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November 10, 2021

Chairwoman Stevens Opening Statement for Hearing on the National Windstorm Impact Reduction Program

(Washington, DC) – Today, the House Committee on Science, Space, and Technology’s Subcommittee on Research and Technology is holding a hearing titled, “Weathering the Storm: Reauthorizing the National Windstorm Impact Reduction Program.”

Chairwoman of the Subcommittee on Research and Technology, Rep. Haley Stevens’s (D-MI), opening statement as prepared for the record is below.

Good morning. Thank you to our distinguished panel of witnesses for joining our virtual hearing on examining the National Windstorm Impact Reduction Program, or NWIRP.

I am speaking to you today from City Hall in Farmington, Michigan, to bring attention to the windstorms that have become more severe and more frequent in my community.

Unfortunately, citizens of Farmington and across the area have seen ample evidence of the destructive power of windstorms and their associated flooding. Despite our advancements, severe windstorms remain among the most destructive and costly natural hazards.

This Summer, Southeast Michigan experienced a nonstop deluge of extreme winds and storms – we had nine hard-hitting, severe storms in nine weeks. Tornadoes, hail, derechos, flash floods, and Supercell storms created a cycle of destruction in our communities.

I share this Storm Report from August 11 that tracked wind gusts up to 75 mph and prompted the issuance of Detroit National Weather Service’s first "Destructive" Severe Thunderstorm Warning. The storm marked the first time in Detroit the weather service used its "destructive" storm warning, a new label for the highest category of damage threat. These damaging waves of storms have caused countless power outages and flooded homes. People here are stressed out and exhausted from the turmoil.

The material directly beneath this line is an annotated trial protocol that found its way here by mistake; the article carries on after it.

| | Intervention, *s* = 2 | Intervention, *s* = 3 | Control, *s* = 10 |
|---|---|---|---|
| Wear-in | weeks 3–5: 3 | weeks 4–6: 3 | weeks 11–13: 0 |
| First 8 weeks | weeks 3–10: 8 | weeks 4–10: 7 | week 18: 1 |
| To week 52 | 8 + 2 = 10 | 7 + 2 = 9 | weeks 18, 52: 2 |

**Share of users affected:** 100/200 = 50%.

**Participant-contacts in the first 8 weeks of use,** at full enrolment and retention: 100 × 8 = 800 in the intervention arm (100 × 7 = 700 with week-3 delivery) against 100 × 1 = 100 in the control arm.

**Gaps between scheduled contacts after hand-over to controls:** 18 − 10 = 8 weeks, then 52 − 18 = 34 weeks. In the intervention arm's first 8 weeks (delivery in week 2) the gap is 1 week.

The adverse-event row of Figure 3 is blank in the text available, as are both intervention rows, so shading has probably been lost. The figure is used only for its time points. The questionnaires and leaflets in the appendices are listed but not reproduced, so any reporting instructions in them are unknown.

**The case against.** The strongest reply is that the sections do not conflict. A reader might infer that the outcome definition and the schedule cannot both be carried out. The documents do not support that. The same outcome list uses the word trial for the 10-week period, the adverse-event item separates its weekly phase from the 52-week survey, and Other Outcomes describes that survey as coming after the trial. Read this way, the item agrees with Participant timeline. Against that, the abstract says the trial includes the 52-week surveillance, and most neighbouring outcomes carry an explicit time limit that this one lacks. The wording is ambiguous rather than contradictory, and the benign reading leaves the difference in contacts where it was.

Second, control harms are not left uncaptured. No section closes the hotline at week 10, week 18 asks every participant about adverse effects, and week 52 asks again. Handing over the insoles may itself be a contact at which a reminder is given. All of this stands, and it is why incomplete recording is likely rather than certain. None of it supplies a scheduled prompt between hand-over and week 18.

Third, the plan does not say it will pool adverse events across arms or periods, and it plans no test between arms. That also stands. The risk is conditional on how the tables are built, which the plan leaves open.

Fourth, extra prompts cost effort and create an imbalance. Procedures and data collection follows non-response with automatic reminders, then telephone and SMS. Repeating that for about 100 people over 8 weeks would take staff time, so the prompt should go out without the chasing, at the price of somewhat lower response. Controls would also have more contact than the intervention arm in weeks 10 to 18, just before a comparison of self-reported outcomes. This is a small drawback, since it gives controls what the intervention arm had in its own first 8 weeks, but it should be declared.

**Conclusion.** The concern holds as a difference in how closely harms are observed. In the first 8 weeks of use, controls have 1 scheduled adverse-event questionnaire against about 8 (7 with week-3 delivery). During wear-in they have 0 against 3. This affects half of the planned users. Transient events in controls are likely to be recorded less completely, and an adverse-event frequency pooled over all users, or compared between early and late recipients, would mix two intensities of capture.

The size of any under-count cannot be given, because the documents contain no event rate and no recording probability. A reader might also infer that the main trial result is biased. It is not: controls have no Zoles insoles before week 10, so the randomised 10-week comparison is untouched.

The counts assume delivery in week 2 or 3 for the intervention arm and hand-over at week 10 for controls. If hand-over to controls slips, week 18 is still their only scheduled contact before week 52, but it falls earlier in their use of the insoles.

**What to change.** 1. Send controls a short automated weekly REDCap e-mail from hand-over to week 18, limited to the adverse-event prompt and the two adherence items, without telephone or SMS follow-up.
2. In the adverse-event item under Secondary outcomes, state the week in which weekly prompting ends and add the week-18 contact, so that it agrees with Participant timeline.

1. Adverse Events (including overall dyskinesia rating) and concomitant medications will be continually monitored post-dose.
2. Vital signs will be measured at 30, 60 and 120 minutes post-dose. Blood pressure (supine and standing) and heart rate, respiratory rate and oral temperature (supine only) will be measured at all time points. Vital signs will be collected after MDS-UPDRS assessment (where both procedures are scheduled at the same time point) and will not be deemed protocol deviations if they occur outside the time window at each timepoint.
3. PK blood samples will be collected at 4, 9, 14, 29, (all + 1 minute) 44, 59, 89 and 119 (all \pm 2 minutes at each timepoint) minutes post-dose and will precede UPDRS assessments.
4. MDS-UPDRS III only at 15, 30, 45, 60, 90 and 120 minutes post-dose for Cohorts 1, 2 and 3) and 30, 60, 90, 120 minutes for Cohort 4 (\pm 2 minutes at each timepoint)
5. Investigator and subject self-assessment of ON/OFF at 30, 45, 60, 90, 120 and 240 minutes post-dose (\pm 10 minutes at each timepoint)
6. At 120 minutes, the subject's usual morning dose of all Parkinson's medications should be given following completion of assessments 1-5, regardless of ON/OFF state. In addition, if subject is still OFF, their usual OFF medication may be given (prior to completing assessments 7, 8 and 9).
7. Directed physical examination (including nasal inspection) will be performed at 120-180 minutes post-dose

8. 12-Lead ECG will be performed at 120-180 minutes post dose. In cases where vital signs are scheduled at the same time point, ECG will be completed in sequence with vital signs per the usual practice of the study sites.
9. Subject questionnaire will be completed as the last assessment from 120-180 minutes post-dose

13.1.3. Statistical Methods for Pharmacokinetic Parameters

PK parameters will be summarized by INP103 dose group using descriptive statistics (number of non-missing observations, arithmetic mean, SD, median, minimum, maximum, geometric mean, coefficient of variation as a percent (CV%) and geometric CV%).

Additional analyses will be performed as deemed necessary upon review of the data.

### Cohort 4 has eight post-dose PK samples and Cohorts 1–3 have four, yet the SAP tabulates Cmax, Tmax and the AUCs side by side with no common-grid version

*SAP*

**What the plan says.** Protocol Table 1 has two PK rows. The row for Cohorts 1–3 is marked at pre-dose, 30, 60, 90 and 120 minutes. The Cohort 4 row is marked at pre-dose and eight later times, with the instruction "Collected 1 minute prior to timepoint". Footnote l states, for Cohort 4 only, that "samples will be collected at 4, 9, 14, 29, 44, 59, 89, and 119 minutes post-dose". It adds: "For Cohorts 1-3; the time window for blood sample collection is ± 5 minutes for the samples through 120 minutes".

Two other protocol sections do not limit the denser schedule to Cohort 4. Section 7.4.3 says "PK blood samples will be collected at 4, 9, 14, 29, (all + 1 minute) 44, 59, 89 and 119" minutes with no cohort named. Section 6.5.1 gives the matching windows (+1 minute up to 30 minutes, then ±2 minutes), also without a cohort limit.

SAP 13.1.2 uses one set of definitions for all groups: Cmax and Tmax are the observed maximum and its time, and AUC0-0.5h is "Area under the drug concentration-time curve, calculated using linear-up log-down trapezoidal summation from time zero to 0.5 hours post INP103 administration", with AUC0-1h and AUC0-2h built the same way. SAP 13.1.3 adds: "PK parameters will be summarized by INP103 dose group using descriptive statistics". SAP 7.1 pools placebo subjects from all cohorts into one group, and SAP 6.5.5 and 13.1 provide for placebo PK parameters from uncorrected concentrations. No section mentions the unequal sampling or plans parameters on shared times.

In the two years since the last Science Committee hearing on NWIRP, my home state of Michigan has experienced six Severe Storm billion-dollar disaster events. No state in our nation is untouched by the damaging physical and emotional impacts of windstorms and associated flooding.

Advances in recent decades have led to significant improvements in the National Weather Service’s ability to forecast hurricanes, tornadoes, and other storms. However, accurate forecasts alone aren’t enough to protect lives and property against windstorms and their impacts. I look forward to hearing testimony from our expert witnesses on the additional needs in research, workforce, and infrastructure for improved windstorm and windstorm impact resilience at NWIRP.

NWIRP was established in 2004 with three main goals – improving the understanding of windstorms, improving windstorm impact assessment, and reducing windstorm impacts. Atmospheric and engineering research conducted by the Program agencies has advanced our understanding of the processes underlying windstorms and their impacts on structures. Post-disaster investigations conducted by Program agencies, in particular NIST, further inform our understanding of the behavior of structures in windstorms. This research has already led to significantly improved model building codes.

Additionally, NWIRP agencies disseminate information to the general public on windstorm preparedness and actions that individuals can take to protect themselves and their homes during a severe windstorm. However, it is policy makers and community leaders who truly hold the key to future windstorm resilience through their decision-making regarding mitigation and preparedness.

The challenges in preparing for and mitigating against severe windstorms are far too broad for any one agency to handle on its own. NWIRP’s model for interagency collaboration spanning fundamental research to operations has enabled the Program to make important advances in saving lives and reducing the economic impact of windstorms. With climate change upon us, many new challenges lie ahead.

Authorization for NWIRP expired in 2017, but the Program has continued its excellent work, and I applaud the agencies for this work. As the Science Committee considers the reauthorization of NWIRP, I look forward to hearing from the Agencies on changes to the Program that can continue to improve our nation’s resilience to severe windstorms.

Thank you.